[101 NJSuper Page 365] This is a further sequel to the decision in Mayfair Fabrics v. Henley, 48 N.J. 483 (1967), hereinafter referred to as " Mayfair Fabrics -- 1", which dealt with the interpretation and effect of an exculpatory clause and provision for insurance in a commercial lease between
William and Jean Natell, the owners and landlords of a commercial building, and the Mayfair Fabrics, Inc., a New Jersey corporation, which was the sole tenant of the building.
On August 10, 1963, while the business operations of the tenant of knitting and manufacturing cloth products were in progress, with its employee Preben Jensen at work in the building, a disastrous fire occurred. The building was damaged to the extent of $33,179.20, for which the landlords were fully reimbursed by their fire insurance carrier. The tenant suffered damage in the amount of approximately $251,200, consisting of direct property damage to its machinery, equipment and materials in the amount of $179,333.55, for which it was fully reimbursed by its fire insurance carriers, plus out-of-pocket property losses in the amount of $11,155.75 and a loss profit claim of $60,728.83 which were not covered by insurance.
Cross-suits were commenced by the landlords and by the tenant charging each other with negligence and seeking to recoup the full amount of losses sustained. As is apparent from the facts recited above, the suit by the landlords was wholly a subrogation action by its fire insurance carrier and the action by the tenant was in part a subrogation action. The landlords, in addition to suing the corporate tenant, joined Jensen, the tenant's employee, as a defendant, alleging that the fire was caused by his negligence.
A succession of motions for summary judgment followed, each dealing with the effect of the following clause which was contained in a typewritten rider attached to the printed form of the lease as paragraph 28 thereof:
"It is mutually agreed that the landlords will insure the building against fire and the tenant agrees to carry fire insurance upon all equipment and personal property used, placed or stored in, on or near, the leased premises and in no event shall the landlord be responsible or liable for loss or damage to the tenant's property by fire, explosion or otherwise. In the event that the hazards of the tenant's business makes it impossible for landlords to obtain fire insurance at standard rates covering the said building then this lease shall at the option of the landlord be null and void."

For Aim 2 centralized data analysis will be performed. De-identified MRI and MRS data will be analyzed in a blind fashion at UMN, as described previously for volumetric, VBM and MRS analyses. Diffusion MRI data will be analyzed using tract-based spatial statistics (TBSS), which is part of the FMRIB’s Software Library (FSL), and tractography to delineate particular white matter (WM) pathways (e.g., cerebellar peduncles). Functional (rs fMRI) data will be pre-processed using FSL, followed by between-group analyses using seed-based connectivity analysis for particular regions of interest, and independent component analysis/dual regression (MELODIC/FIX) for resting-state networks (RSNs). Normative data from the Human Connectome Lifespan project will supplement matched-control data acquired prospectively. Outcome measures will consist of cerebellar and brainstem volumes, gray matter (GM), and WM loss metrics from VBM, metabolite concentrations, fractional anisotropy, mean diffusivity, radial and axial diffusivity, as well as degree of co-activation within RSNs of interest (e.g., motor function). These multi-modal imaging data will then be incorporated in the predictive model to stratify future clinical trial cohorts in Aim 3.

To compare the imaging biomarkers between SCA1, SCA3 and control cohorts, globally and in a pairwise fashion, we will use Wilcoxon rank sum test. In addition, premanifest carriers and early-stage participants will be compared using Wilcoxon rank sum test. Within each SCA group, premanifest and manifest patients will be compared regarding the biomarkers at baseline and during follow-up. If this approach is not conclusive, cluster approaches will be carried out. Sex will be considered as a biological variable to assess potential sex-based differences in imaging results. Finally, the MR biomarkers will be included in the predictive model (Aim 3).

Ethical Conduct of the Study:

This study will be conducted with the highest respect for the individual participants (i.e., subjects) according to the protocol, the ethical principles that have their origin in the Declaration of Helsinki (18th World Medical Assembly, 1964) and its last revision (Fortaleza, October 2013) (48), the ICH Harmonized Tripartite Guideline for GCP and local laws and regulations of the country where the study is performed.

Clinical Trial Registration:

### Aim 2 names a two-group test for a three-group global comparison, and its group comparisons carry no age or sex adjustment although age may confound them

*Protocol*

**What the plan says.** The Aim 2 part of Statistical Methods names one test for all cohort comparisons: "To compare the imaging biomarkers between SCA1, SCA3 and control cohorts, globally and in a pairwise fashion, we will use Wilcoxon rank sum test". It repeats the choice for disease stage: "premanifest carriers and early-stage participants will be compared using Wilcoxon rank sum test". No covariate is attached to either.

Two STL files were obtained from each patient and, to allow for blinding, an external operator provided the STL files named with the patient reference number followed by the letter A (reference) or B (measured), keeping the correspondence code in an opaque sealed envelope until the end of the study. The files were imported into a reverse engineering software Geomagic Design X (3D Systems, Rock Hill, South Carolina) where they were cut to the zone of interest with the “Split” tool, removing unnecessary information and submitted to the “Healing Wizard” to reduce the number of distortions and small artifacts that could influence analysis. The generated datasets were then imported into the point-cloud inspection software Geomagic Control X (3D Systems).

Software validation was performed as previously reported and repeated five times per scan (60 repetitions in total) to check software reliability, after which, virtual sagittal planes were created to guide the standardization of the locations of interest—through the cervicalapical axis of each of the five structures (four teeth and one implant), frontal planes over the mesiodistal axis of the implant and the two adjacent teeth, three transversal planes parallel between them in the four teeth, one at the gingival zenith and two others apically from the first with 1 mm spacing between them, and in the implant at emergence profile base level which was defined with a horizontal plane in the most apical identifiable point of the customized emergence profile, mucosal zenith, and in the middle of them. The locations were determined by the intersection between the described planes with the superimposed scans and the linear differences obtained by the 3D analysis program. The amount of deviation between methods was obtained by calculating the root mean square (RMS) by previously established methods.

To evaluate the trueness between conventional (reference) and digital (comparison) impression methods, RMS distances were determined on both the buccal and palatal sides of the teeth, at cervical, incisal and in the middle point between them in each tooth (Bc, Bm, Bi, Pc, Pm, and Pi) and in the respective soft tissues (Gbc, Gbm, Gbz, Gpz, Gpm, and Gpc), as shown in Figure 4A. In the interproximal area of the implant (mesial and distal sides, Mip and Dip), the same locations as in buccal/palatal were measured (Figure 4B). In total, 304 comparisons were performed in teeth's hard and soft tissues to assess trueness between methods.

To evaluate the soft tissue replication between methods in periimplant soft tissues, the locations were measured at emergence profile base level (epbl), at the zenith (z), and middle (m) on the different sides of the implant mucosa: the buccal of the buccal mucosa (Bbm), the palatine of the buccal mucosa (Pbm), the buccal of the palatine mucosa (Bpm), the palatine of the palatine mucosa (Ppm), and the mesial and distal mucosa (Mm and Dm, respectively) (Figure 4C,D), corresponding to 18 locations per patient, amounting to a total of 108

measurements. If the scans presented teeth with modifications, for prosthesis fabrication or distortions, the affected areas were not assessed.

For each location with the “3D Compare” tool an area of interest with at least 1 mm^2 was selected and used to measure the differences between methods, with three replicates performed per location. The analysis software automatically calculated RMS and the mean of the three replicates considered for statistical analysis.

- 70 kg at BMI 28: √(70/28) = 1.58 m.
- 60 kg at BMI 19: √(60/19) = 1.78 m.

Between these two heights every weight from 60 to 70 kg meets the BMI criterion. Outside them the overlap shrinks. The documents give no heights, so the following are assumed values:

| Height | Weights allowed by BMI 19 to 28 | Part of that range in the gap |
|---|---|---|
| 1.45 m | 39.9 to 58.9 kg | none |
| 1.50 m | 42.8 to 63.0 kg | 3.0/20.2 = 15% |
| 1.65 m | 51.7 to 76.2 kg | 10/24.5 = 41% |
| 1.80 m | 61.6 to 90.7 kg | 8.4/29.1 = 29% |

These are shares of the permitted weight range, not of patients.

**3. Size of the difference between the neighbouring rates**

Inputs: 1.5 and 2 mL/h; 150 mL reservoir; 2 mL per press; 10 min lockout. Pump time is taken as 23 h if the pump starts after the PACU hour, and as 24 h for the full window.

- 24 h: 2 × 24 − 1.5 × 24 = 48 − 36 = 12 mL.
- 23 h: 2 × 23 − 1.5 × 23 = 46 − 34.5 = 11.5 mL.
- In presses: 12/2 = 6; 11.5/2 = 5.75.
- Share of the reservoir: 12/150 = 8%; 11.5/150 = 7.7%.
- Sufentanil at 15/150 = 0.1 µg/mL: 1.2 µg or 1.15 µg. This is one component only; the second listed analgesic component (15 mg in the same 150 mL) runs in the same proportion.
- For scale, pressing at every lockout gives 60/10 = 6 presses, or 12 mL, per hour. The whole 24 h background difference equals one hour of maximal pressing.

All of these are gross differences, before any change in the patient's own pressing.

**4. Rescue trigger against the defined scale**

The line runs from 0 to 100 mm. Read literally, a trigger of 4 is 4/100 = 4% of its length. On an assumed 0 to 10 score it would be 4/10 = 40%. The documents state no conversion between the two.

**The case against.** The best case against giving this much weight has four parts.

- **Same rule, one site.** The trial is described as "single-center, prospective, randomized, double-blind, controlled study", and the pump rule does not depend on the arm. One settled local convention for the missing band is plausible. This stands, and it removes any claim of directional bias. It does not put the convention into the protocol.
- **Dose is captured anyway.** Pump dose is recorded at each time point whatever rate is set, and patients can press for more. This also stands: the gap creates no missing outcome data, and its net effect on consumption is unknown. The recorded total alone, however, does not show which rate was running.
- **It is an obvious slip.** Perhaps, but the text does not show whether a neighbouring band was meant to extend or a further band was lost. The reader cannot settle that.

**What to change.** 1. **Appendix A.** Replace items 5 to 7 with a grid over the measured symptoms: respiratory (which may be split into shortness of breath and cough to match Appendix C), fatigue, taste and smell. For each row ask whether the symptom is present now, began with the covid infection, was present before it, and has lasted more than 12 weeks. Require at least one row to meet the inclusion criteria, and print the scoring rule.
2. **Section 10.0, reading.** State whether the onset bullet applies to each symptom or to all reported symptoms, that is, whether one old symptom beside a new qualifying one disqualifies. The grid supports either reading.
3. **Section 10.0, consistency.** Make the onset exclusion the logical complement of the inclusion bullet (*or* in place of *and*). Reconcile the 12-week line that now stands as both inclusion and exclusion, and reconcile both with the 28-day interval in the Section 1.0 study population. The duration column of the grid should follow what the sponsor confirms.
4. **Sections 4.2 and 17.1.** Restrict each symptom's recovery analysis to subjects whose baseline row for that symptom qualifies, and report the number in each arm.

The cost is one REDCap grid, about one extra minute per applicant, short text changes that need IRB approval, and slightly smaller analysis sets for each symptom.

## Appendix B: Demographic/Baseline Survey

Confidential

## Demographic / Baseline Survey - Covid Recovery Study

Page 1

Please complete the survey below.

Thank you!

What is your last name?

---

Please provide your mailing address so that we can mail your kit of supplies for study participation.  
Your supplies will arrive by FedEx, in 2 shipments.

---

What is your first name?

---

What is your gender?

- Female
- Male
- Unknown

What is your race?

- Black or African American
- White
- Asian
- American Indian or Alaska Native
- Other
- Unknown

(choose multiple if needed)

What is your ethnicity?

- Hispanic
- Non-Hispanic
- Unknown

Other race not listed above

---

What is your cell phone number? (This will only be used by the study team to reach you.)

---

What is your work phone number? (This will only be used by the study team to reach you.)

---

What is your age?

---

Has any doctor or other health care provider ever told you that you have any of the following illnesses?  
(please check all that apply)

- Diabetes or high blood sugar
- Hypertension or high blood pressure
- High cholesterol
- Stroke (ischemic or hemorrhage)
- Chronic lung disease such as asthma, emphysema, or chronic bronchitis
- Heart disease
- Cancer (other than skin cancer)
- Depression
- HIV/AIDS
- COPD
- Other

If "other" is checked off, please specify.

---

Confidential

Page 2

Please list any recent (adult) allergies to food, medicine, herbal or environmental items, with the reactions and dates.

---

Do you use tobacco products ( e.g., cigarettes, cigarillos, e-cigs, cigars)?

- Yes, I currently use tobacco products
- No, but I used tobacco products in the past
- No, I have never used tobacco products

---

In Mayfair Fabrics -- 1, supra, the Supreme Court, ruling upon the landlords' motion that they were exculpated from liability to the tenant, held that the clause, contained in a commercial lease between parties having equal bargaining power, was a valid private contractual arrangement between the parties providing for mutual reciprocal obligations to insure their respective properties against damage by fire and distributing the risks of loss between them. It concluded that the landlords were relieved of liability to the tenant for its direct property damage, but declined to pass upon the question whether the tenant's claim for loss of business profits was barred by the clause since that question had not been briefed or argued.
Upon remand, cross-motions for summary judgment were made by the landlords and the tenant. The landlords moved for judgment that the exculpatory clause barred the tenant's suit against them for loss of business profits, and the tenant moved for judgment against the landlords that the clause relieved it of liability to the landlords for their property damage to the building. The employee Jensen, apparently believing that if the tenant's motion were granted the landlords' suit against him would fall as a matter of course, did not formally join in the tenant's motion or file a motion of his own asserting that he was entitled to the exculpation claimed to be vested by the clause in his employer.
In Mayfair Fabrics v. Henley, 97 N.J. Super. 116 (Law Div. 1967), hereinafter referred to as " Mayfair Fabrics -- 2," this court held that the clause in the lease, viewed realistically as a normal, commonsense effort by businessmen to allocate between them the cost and expense of risks of property damage for fire, was an undertaking by each of the parties to secure adequate insurance against loss to properties, and that as between them the clause constituted an agreement to look to that insurance alone to recoup any loss and to relieve the other from liability for loss even though caused by the other's negligence. It held that the tenant was relieved by the clause from liability to the landlords even though